If all flat transfers sounded the same and were good, Steve would be out of a job. Since they don't, thankfully we have Steve, Keven, Barry, Vic, Bob, and a few others.
     
  11. WestGrooving

    WestGrooving Forum Resident

    Location:
    California, U.S.A
    Still.. sounding good might not mean they are the best available (clarity, focus, etc.) and I'm guessing the job involves research and homework to determine if what he's listening to is the best possible available to work with.

    Is it possible the best one has a slightly bloated bass, but, he can hear past that as the real deal... versus a great natural sounding EQ'd copy that's off a generation or two?

    Seems like the mastering engineer gig done right could be a big pain in the a*.
     
  12. Occasionally the engineer working on it could be listening on speakers that don't accurately portray the sound of the mixes or they just do a lousy job (or the producer does).

    The mastering engineer can fix these problems. I'm not always a fan of a flat transfer--it depends on whether or not the master needed some help.
     
  13. Vidiot

    Vidiot Now in 4K HDR!

    Location:
    Hollywood, USA
    I totally agree with that. So few people ever get to hear the actual master tape, they have no idea how much work the mastering engineer has to do. Sometimes it might literally be a dB here and a dB there; other times it might be hours and hours of meticulous work, all kinds of EQ, level changes, added compression, and tons of trial and error to get it all to work. I would much, much rather know that a guy like Steve or Barry had done the mastering, rather than being told "oh, this is a flat transfer, so don't worry about it." Uh-uh. Give me a good mastering engineer every time.

    I think it's even tougher with compilation CDs, where you might have 25 tracks that all come from different sources, different labels, different studios, all done over a 10- or 20-year period. The only way to get them to sound consistent and musical is to adjust each one so that each song flows from one to the other in terms of level, EQ and so on, and that takes considerable skill, good equipment, and a great room. A flat transfer is the last thing you'd want from sources like this.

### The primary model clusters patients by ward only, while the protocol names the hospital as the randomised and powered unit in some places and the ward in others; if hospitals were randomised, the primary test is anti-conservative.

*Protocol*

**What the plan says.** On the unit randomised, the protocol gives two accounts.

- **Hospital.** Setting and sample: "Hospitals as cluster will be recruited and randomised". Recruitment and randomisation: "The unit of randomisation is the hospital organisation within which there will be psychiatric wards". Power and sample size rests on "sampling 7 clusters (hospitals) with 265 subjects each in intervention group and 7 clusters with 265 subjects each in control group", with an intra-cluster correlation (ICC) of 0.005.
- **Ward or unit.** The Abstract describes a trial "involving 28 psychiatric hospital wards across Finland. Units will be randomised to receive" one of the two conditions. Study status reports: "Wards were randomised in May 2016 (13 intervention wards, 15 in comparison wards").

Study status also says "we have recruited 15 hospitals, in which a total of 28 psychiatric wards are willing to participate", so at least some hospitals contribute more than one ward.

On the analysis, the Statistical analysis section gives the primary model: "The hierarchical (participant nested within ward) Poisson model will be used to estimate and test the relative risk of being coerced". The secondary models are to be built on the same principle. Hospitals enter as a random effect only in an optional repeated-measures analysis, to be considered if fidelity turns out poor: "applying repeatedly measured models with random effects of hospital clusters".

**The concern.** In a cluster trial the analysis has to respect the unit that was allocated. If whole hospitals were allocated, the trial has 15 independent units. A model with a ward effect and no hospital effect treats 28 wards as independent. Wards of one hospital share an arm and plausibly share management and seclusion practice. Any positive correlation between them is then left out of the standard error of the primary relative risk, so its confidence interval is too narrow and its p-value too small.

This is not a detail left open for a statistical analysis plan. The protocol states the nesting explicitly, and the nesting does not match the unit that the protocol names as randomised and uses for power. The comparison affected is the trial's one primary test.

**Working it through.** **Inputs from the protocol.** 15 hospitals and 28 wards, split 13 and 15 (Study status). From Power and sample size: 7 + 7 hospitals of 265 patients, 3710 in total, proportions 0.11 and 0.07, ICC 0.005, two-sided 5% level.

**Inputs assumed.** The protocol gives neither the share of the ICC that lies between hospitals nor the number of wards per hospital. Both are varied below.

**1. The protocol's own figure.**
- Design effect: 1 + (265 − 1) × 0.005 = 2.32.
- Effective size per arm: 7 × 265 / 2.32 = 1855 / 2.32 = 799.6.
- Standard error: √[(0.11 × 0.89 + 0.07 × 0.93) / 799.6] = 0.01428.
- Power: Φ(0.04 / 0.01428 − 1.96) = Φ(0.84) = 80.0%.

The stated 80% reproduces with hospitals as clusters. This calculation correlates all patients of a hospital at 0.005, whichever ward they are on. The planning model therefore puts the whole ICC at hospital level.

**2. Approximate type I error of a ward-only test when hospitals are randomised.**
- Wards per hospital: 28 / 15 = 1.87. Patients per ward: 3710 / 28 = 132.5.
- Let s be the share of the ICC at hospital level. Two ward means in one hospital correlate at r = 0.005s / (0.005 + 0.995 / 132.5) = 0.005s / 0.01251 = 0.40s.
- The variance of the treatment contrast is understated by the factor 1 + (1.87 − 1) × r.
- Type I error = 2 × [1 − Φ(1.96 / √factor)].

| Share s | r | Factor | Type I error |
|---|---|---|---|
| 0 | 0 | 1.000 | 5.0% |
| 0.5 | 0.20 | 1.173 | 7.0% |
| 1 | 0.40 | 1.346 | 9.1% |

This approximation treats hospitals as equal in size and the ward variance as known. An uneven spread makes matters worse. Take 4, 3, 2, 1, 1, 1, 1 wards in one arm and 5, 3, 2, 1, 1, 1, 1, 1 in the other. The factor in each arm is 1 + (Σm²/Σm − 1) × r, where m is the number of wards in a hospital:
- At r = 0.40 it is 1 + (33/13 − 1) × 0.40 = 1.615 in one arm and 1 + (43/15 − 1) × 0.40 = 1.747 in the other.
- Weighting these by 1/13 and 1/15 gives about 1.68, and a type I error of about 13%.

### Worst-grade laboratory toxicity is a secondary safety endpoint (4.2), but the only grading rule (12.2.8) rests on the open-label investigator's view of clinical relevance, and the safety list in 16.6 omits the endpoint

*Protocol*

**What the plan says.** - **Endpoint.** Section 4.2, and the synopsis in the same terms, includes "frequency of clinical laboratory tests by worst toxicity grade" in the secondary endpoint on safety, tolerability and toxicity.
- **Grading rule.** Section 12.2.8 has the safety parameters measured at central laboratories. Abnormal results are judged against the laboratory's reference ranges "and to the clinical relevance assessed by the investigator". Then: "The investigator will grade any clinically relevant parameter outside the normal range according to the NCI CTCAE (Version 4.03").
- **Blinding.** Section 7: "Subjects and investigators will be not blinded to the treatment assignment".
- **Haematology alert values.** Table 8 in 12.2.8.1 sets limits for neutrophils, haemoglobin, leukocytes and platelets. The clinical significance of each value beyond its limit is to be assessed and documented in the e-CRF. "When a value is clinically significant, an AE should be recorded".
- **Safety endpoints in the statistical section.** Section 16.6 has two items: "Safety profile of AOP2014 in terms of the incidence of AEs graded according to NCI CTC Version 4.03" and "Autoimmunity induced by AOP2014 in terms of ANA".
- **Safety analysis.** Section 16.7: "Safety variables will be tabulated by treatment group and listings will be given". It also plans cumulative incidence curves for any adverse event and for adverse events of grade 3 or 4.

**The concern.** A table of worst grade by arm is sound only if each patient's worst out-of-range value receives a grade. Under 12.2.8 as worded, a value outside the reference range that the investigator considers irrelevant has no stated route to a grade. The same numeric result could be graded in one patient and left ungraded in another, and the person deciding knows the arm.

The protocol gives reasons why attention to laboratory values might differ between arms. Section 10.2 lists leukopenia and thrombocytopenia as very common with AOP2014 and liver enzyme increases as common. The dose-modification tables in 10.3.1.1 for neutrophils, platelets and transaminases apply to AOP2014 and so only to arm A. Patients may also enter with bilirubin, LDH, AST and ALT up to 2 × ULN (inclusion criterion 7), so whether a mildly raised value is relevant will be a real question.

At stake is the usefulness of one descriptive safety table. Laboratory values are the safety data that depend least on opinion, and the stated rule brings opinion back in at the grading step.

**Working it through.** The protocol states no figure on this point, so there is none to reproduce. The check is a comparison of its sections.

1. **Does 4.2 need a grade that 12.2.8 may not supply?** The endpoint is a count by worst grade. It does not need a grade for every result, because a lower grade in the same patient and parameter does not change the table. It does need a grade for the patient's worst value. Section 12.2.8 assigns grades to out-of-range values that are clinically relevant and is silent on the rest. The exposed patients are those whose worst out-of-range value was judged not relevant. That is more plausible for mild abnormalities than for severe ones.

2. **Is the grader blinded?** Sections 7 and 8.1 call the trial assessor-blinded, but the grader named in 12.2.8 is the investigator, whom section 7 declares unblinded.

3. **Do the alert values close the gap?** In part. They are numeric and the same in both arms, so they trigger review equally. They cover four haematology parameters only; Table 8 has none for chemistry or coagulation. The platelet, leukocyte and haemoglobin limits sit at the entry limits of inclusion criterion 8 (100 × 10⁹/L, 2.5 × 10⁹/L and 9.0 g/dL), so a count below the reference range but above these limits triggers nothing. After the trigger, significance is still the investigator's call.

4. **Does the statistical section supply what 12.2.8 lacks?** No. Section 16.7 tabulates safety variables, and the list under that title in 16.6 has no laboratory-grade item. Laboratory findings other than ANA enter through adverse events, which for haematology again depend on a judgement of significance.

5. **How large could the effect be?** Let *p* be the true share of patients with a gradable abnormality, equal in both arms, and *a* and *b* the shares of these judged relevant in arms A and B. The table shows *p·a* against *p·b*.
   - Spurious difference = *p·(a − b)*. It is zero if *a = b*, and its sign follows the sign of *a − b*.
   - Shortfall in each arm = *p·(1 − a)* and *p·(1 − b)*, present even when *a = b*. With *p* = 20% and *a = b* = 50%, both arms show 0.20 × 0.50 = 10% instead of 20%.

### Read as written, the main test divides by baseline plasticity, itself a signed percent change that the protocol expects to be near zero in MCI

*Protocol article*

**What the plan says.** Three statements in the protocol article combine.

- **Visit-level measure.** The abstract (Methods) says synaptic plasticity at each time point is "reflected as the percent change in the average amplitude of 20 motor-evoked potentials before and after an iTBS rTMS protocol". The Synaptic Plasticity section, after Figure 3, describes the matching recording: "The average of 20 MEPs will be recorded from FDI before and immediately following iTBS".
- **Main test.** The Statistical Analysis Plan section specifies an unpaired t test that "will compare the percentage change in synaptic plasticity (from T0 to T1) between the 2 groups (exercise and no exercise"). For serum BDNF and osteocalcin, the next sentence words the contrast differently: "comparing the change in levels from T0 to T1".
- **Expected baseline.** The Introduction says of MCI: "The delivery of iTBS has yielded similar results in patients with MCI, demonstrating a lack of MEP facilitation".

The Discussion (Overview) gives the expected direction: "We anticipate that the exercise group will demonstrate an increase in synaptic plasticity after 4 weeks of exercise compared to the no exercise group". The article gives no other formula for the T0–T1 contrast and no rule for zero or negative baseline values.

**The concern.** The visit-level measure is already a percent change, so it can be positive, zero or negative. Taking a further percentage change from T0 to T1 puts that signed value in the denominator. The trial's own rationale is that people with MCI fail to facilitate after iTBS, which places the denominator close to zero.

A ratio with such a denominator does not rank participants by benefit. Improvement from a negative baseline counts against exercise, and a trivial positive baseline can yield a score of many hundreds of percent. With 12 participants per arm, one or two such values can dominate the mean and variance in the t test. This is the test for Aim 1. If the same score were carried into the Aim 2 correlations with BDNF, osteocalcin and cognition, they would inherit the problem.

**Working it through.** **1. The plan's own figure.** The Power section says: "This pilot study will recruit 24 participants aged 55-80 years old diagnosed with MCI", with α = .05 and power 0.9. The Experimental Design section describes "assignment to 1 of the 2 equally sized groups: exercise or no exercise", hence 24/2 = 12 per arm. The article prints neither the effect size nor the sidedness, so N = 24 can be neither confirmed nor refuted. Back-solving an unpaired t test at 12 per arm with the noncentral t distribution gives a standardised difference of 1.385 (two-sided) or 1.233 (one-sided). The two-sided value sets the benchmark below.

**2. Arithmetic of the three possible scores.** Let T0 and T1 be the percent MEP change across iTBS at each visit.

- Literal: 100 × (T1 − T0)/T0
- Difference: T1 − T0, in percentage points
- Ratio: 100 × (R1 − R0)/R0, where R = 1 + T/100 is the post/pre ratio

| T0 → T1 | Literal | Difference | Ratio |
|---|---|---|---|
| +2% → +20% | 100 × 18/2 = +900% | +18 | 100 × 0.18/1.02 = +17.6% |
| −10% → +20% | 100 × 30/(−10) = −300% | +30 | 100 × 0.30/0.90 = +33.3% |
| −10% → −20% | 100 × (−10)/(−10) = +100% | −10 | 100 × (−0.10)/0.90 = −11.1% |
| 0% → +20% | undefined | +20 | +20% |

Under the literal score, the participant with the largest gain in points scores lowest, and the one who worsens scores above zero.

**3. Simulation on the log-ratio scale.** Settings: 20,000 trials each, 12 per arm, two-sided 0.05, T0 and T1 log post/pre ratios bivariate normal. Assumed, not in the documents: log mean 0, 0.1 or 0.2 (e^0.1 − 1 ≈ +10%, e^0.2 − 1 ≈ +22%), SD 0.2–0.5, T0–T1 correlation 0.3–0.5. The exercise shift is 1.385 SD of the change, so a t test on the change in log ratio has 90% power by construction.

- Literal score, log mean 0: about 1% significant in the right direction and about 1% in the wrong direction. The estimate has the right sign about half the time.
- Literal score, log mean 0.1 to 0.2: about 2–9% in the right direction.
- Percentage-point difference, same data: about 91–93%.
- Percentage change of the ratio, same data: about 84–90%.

It might be different if it was a single complete album all done in one place, and the mastering engineer had access to the original final stereo mixdown master. That would most likely require minimal effort in mastering, but I hesitate at coming up with any rules of thumb, because every project is different.
     
  14. street legal

    street legal Forum Resident

    Location:
    west milford, nj
    Bingo.

    All the talk of "flat transfers" on this forum makes me laugh or cringe, depending on my mood.
    As if any consumer would even know a flat transfer if he/she heard it, yet so many around here talk about certain CD's sounding great because they are flat transfers .......... please.

    Kevintomb hit the nail on the head, it means absolutely nothing.
     
  15. dkmonroe

    dkmonroe A completely self-taught idiot Thread Starter

    Location:
    Atlanta
    So I guess the best answer is, "duh", then?

    Frankly, I was looking for a little more. I'm not of the opinion that flat transfer always equals best, and I can imagine the most obvious scenarios that were offered here. However, my interest is aroused when considering an album like George Harrison's All Things Must Pass, which I have often heard referred to as a great recording and as a great sounding LP, and yet the original AAD CD has a reputation only slightly better than the oft-panned remaster. It would seem to me that if ATMP was so well-recorded, a flat transfer of the master tape would at least be very good, even if not the best possible rendering of the album.

    As for flat transfers putting mastering engineers out of a job, Steve has many time described using the flat transfer technique for various DCC and and AF releases. I would think it would take a good engineer to recognize when a flat transfer is appropriate.
     
  16. Doug Sclar

    Doug Sclar Forum Legend

    Location:
    The OC
    Well I must disagree.

    There is an advantage to using a flat transfer if you can do it. It allows you to bypass the mastering console.
     
  17. Holy Diver

    Holy Diver Member Of The Midnight Society

    Location:
    Greater St. Louis
    How about one that has not been messed with in modern times. I think some things need messed with like Sabbath - HH DE.
     
  18. street legal

    street legal Forum Resident

    Location:
    west milford, nj
    That's true. Good point.
     
  19. steeler1979

    steeler1979 Forum Resident

    Location:
    Nashville,Tn. USA
    Fair enough. That's why they make red shoes and brown shoes as they say :)
     
Thread Status:
Not open for further replies.

Share This Page